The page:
Philadelphia Organization Uses Comics to Help Immigrant Kids Face Their Fears

In today’s climate, children in immigrant families, documented or otherwise, are facing increased fears that someone in their family may be detained or deported. It’s a stressful and scary thing for these kids to face. But never fear! One Philadelphia organization is using a unique tool to help these children deal with their fears; comic books.

According to a recent story on NewsWorks, the online presence of WHHY, the local group Mighty Writers is helping Philadelphia Latino children process their concerns through creating their own comic books. Their stories address their fears and anxieties rising from the recent of election of Donald Trump, who voiced anti-immigration views, made racially charged statements, and put forward aggressive policies for dealing with undocumented immigrants. Mighty Writers made the decision to offer the children an outlet via a course on using sequential art to express themselves, taught by artist Nora Litz.

The article talks about the comics that the kids are producing, some of which feature President Trump in a threatening or satirical posture, but most of their stories revolve around their fear of U.S. Immigration and Customs Enforcement arresting and deporting their parents or family members. 12 year old Alan, who is a citizen though his parents are not, admits that before enrolling in the Mighty Writers class, he was worried. “Before coming here, taking the classes, I was very scared,” he said. “I would usually dream about it. And I would, like, wake up very scared, go into my mom’s room and seeing if she’s fine. I’m mostly worried about my family being separated, because I’ve experienced that, like, three times or two.” But using the comic strip medium to explore his feelings seemed to have helped him, as Alan says, “I drew and wrote what I think. And I don’t know how many weeks we’ve been here so far, but those weeks I’ve, like, forgot about everything and just lived my normal life.”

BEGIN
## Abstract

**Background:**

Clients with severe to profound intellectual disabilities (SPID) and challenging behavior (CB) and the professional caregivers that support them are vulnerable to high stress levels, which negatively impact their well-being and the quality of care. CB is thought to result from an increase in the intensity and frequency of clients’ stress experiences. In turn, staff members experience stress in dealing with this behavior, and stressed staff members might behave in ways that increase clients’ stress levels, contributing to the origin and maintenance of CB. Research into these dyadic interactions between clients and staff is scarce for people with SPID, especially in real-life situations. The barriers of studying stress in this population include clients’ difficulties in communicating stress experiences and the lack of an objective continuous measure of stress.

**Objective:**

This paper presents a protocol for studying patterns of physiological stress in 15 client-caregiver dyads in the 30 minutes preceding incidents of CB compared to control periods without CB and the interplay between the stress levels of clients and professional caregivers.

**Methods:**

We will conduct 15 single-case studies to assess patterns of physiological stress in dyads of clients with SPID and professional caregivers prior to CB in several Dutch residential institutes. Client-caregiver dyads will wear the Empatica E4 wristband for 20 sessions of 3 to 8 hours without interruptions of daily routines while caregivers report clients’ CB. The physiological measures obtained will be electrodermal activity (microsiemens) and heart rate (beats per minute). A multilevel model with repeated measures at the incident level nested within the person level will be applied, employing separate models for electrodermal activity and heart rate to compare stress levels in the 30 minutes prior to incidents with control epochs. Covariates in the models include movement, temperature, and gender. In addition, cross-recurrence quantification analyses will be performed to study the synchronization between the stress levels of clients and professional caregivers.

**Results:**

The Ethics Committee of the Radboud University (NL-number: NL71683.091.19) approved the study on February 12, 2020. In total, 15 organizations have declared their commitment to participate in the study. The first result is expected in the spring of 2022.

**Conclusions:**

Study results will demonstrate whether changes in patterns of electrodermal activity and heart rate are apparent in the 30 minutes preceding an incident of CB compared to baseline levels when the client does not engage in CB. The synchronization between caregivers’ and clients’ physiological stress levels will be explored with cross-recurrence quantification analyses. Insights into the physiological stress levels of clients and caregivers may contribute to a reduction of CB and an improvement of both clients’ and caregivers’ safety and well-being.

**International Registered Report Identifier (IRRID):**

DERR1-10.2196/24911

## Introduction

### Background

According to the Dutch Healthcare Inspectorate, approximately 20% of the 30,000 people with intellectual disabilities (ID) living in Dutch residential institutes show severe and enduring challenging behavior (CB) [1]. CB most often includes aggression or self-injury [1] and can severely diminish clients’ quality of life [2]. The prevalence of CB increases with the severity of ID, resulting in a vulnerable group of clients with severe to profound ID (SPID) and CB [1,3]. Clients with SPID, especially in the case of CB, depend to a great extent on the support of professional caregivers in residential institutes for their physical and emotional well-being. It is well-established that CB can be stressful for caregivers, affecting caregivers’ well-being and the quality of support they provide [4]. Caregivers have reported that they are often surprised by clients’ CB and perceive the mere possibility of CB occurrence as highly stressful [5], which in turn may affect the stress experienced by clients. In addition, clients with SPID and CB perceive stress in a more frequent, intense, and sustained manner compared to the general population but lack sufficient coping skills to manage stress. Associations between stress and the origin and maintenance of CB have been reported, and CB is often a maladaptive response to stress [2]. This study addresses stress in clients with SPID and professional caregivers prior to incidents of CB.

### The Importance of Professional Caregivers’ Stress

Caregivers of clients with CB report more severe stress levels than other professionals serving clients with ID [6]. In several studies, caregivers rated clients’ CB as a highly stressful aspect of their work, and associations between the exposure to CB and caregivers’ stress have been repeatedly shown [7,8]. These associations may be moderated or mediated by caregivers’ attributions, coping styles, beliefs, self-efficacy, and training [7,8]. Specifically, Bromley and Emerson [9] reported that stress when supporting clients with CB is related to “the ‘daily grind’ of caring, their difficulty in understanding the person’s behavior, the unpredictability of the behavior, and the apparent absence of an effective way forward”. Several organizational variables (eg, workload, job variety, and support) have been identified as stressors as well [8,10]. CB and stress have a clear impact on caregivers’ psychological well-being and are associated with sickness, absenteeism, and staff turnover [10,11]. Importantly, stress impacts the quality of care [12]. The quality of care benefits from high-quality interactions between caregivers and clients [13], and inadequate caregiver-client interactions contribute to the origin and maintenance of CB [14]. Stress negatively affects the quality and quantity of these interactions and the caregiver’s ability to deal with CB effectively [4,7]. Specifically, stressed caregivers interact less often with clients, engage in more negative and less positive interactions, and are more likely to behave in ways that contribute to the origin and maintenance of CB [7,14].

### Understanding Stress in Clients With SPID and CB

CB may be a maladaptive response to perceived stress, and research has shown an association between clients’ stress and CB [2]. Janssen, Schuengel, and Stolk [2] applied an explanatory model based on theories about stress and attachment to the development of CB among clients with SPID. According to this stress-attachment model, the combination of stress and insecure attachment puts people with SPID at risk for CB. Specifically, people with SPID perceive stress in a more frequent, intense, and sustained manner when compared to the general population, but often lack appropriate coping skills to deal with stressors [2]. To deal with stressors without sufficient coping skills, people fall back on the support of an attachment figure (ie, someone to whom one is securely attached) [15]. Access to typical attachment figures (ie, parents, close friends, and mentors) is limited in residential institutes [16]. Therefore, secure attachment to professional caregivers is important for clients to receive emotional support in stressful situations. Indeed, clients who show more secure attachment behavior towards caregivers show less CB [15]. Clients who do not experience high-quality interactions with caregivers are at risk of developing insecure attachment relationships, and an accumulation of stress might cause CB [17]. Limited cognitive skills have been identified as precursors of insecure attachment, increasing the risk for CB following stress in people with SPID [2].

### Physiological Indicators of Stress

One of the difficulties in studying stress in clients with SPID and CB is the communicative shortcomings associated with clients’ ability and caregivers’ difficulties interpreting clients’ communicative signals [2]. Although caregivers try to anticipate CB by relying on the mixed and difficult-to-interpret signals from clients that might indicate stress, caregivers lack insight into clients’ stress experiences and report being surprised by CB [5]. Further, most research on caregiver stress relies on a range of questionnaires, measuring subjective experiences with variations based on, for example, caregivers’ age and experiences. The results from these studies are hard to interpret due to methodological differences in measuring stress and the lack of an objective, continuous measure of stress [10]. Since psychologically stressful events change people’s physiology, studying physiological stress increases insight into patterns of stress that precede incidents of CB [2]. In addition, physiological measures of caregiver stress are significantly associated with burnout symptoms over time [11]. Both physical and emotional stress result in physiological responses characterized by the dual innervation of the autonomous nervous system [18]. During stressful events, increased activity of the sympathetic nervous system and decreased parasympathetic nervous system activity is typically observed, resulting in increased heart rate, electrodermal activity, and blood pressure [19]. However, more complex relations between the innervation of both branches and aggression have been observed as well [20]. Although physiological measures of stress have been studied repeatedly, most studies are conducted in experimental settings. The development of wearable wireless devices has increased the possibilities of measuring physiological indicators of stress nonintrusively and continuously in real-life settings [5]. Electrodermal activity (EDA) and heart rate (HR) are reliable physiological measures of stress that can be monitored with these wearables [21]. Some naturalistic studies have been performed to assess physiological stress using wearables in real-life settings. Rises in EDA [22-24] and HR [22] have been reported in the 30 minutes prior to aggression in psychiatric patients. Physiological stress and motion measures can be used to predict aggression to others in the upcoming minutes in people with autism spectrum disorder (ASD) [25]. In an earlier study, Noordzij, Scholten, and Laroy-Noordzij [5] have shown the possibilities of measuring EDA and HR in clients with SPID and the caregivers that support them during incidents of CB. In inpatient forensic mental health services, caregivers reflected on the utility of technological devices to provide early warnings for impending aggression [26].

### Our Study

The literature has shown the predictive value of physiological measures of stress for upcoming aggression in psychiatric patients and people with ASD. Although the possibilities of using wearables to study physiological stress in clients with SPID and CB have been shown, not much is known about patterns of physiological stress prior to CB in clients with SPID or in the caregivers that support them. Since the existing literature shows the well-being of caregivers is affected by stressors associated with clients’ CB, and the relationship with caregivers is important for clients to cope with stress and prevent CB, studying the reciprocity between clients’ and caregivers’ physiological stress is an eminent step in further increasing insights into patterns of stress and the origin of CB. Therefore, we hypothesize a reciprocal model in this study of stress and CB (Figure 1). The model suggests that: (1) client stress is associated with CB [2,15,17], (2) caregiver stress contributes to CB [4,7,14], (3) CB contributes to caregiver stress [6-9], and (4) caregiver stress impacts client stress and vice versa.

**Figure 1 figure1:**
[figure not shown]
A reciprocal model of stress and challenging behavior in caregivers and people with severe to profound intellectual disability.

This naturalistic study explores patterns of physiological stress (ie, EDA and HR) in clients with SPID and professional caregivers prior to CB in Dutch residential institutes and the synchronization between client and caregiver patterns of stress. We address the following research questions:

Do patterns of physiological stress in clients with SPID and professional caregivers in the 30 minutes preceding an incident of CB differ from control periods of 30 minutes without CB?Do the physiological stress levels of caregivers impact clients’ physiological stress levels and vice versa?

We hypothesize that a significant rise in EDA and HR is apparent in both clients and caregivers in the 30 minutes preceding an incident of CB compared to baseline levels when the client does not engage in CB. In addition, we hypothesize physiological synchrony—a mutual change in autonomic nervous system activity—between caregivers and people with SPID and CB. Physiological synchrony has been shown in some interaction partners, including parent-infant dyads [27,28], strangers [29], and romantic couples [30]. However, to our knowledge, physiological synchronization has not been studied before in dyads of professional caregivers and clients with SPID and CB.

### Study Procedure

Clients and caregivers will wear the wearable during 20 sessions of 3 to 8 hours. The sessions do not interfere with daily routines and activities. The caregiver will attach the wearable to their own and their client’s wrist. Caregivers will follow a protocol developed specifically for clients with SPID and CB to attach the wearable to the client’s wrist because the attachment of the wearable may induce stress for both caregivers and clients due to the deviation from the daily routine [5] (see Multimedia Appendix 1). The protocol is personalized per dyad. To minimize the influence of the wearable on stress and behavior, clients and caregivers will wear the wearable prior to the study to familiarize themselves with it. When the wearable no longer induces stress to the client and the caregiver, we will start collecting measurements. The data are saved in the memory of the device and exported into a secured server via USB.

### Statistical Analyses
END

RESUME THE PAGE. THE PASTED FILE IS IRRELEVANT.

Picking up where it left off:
Nora Litz advises students Yaretzy and Amy on their comics.
Photo: Emily Cohen for NewsWorks

The teacher, Nora Litz, is a Mexican-American artist. In 2011, she created an art project called El viaje de los niños, or the Journey of the Children, which explored the experiences and stories of Mexican children who crossed the border to come to Philadelphia. In the NewsWorks article, Litz talks about how she had been planning a workshop whose focus was immigration, but the election of Trump and his campaign platform made the issue even more relevant. Litz said, “What they’re telling you, of how worried they are, and how worried they are for each other, and just making sure who’s here, just the same as their houses, when they go, like, ‘Is my mom OK?’ And they come here and it’s like, ‘Who’s still here?’ It’s just awful.”

The workshop is being offered by Mighty Writers, an organization whose mission, according to their website, is to educate school-age Philadelphian kids to “think and write with clarity so they can achieve success at school, at work and in life.” The organization offers daily after school programs, as well as writing classes on nights and weekends. Along with arts-driven workshops such as the one taught by Nora Litz, Mighty Writers offers scholar programs, prep and essay courses for college, and mentorships from any of the hundred of Philadelphia’s professionals that work with over 2,500 kids annually at their four locations across the city. Head over to the Mighty Writers website for more information and ways you can help support their work.

As for the kids in Nora Litz’ workshop, the article states that the comics they are creating will be exhibited this summer, and eventually be bound into a book. And, as with most comic books, the stories tend to end happily, with families reuniting and being allowed to stay together. Spider-Man couldn’t have done it better himself.


Jeremy Radick

Knight Radick, a shadowy flight into the dangerous world of a man....who does not exist. But he is a comic Book geek, cinephile, robophobe, punctuation enthusiast, social activist, haberdasher, insect taxidermist, crime-fighter, former actor, semi-professional Teddy Roosevelt impersonator and Dad.

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